Launching of SAARC satellite was an important gesture towards that end, Dr. Parulekar said, stressing that the Chinese bugbear cannot bog down Nepal-India relationship and Nepal should rationally think about the Chinese infrastructure projects in Nepal may lead to debt indicating that Nepal has not studied the recent developments in Maldives and Sri Lanka with regards to the Chinese arm-twisting in the vital infrastructure projects taking place there. He also advised that Nepal-India need not be scared of the roller coaster nature of the relationships because that was a natural phenomenon given the emotional nature of our relations. "Every situation gives us something to learn," he added. "There was hope that Tourism cities like Janakpur, Pokhara and Chitwan would be earners for Nepal but a caution has to be maintained with huge hydropower projects so that it does not become albatross in our neck."
Likewise, Dr. Manish Thapa, Professor of Research, Institute of International Relations at University of Warsaw, stressed on the significance of sane voice sans any emotional plea or jingoism when we talk about how the relations between the people of India and Nepal are strong and unique. But he emphasized how that relationship is complicated by media, academia, and bureaucrats out of proportion. He recalled how Europeans look in disbelief when he mentions that Nepal's chief of army is also India's chief of army.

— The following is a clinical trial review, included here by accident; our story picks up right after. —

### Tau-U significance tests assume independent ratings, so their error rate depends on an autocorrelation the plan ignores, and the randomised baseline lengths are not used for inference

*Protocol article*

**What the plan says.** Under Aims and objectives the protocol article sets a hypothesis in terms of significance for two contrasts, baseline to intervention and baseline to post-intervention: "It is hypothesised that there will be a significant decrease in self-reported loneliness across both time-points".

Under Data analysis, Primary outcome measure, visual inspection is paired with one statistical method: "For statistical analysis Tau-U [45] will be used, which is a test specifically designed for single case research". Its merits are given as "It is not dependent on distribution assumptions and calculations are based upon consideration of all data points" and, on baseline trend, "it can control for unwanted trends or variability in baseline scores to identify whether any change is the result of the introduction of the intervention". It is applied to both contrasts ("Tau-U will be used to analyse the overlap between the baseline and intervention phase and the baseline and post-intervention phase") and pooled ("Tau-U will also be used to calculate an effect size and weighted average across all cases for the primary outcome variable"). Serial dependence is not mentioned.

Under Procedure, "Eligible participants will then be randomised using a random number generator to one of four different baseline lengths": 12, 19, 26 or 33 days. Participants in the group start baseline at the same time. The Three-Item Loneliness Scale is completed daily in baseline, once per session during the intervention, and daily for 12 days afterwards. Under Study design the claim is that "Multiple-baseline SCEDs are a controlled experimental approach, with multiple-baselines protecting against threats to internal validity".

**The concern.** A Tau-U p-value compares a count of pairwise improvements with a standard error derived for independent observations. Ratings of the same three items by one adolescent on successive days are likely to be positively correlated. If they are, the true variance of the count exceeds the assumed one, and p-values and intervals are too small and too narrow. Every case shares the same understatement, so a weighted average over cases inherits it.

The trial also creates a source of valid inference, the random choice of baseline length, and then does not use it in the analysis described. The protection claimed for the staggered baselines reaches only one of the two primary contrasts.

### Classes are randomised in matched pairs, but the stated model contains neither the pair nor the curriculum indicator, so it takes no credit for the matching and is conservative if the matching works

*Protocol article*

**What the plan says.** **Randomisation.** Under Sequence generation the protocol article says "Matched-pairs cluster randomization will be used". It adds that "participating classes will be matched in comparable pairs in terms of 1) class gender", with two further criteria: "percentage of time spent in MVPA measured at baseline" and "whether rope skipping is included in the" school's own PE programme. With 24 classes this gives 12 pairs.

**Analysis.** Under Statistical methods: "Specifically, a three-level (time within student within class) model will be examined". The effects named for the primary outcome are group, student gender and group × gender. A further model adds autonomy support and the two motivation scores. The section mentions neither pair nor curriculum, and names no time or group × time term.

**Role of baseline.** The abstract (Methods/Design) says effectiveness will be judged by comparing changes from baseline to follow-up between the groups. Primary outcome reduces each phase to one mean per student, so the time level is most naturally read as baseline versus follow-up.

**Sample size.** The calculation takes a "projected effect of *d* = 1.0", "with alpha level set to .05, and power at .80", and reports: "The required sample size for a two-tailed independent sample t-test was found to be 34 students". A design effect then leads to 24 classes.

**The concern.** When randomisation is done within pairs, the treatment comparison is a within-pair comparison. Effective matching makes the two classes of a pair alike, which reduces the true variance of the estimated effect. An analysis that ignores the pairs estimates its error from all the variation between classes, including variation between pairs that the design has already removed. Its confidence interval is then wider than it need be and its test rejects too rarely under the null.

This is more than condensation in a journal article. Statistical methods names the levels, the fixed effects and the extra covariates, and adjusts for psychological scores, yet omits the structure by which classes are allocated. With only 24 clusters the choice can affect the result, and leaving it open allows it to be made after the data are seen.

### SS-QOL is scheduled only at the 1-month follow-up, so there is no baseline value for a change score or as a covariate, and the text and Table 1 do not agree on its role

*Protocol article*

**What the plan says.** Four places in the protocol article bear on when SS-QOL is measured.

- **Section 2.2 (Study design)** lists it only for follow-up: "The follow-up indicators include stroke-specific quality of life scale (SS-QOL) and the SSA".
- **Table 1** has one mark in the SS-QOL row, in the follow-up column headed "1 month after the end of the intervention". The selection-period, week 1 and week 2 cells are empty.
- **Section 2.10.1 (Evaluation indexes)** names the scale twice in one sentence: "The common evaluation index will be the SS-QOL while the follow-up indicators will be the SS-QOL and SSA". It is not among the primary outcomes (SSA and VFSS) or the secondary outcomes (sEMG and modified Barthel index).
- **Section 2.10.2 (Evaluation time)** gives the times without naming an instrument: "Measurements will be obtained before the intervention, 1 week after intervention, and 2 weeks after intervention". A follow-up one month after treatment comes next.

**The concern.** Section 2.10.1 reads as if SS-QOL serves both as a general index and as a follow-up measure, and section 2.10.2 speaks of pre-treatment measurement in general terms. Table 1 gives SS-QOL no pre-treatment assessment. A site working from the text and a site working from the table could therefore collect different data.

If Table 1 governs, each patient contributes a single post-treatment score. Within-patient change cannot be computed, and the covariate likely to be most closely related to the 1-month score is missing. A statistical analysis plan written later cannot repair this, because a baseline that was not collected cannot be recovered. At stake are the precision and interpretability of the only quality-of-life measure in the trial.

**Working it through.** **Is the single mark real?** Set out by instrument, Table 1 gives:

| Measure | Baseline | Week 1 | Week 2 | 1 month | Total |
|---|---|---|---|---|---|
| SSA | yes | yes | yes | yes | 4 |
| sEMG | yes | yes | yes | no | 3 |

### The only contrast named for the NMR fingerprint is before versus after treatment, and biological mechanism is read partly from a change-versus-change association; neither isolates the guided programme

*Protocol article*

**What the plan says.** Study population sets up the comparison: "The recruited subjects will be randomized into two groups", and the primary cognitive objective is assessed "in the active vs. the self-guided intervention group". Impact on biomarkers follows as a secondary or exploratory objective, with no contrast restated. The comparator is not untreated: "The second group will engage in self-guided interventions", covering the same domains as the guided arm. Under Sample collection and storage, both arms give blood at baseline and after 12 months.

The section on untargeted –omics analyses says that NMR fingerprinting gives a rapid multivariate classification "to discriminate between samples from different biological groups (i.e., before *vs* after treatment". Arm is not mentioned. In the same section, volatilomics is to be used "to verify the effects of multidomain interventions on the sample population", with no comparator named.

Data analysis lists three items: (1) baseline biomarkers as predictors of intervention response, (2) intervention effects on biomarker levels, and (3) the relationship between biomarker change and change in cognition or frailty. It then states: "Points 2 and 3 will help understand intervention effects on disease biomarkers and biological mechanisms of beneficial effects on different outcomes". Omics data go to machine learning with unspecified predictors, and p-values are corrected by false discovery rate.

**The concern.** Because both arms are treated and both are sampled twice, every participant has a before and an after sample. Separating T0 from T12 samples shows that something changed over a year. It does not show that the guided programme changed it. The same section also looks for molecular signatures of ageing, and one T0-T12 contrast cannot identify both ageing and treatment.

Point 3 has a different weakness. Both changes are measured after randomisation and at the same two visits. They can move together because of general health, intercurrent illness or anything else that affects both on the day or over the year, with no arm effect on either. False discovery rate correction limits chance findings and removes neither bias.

Dr. Thapa emphasized about the much talked about EPG report which is supposed to clear the complexities of Nepal India treaty of friendship signed many years ago and how that was not being received by Modi due to the pressure exerted by Military and Security experts. The aftermath of Demonetization in India has been lopsided for Nepal vis-a-vis Bhutan which has got much better terms for the Indian currency money stuck in that country. He also said that the Belt and Road Initiative (BRI) of China is a necessary infrastructure project which builds on the ambition of a country about to finish the 100 year marathon of becoming a superpower and nevertheless has benefits of country like Nepal but the success of this mammoth project depends on whether India chooses China-led world order or prefers Western umbrella.
Former Education Minister Chitra Lekha Yadav, on the occasion, said that Nepal and India bilateral ties are marked by old connection of history, culture, tradition and religion nourished by sages, leaders, traders and people. "Nepal’s participation on international and regional forums can enhance greater economic integration by harnessing collectively the potential and complementary available in the region and beyond," the former minister said, adding that the formal and informal exchange visits of leaders of Nepal and India has infused with confidence, understanding and cooperation between two nations. "The two countries have new partnership in agriculture, rail linkages and inland waterway for the movement of cargo proving additional access to sea for the landlocked Nepal."
Yadav also highlighted some security concerns between Nepal and India like cross-border terrorism, circulation of fake Indian currency, smuggling of goods and women trafficking which need to be dealt seriously.
Concluding the seminar, Sunil KC, CEO and Founder of AIDIA stressed on enormous bilateral engagements including development cooperation, trade, connectivity, infrastructure between two countries and the tremendous support Nepal receiving from India, AIDIA is mostly focused on furthering the relationship between Nepal and India for mutual benefits. "The intense and multi-dimensional relationship demands continuous rational discourse to avoid any sorts of misperception and to boost the cooperation based on trust," he said, adding that AIDIA is constantly contributing towards this end.
The seminar was supported by Samanantar Nirman Sewa and AB Group and, Karobar National Economic Daily was the Media Partner.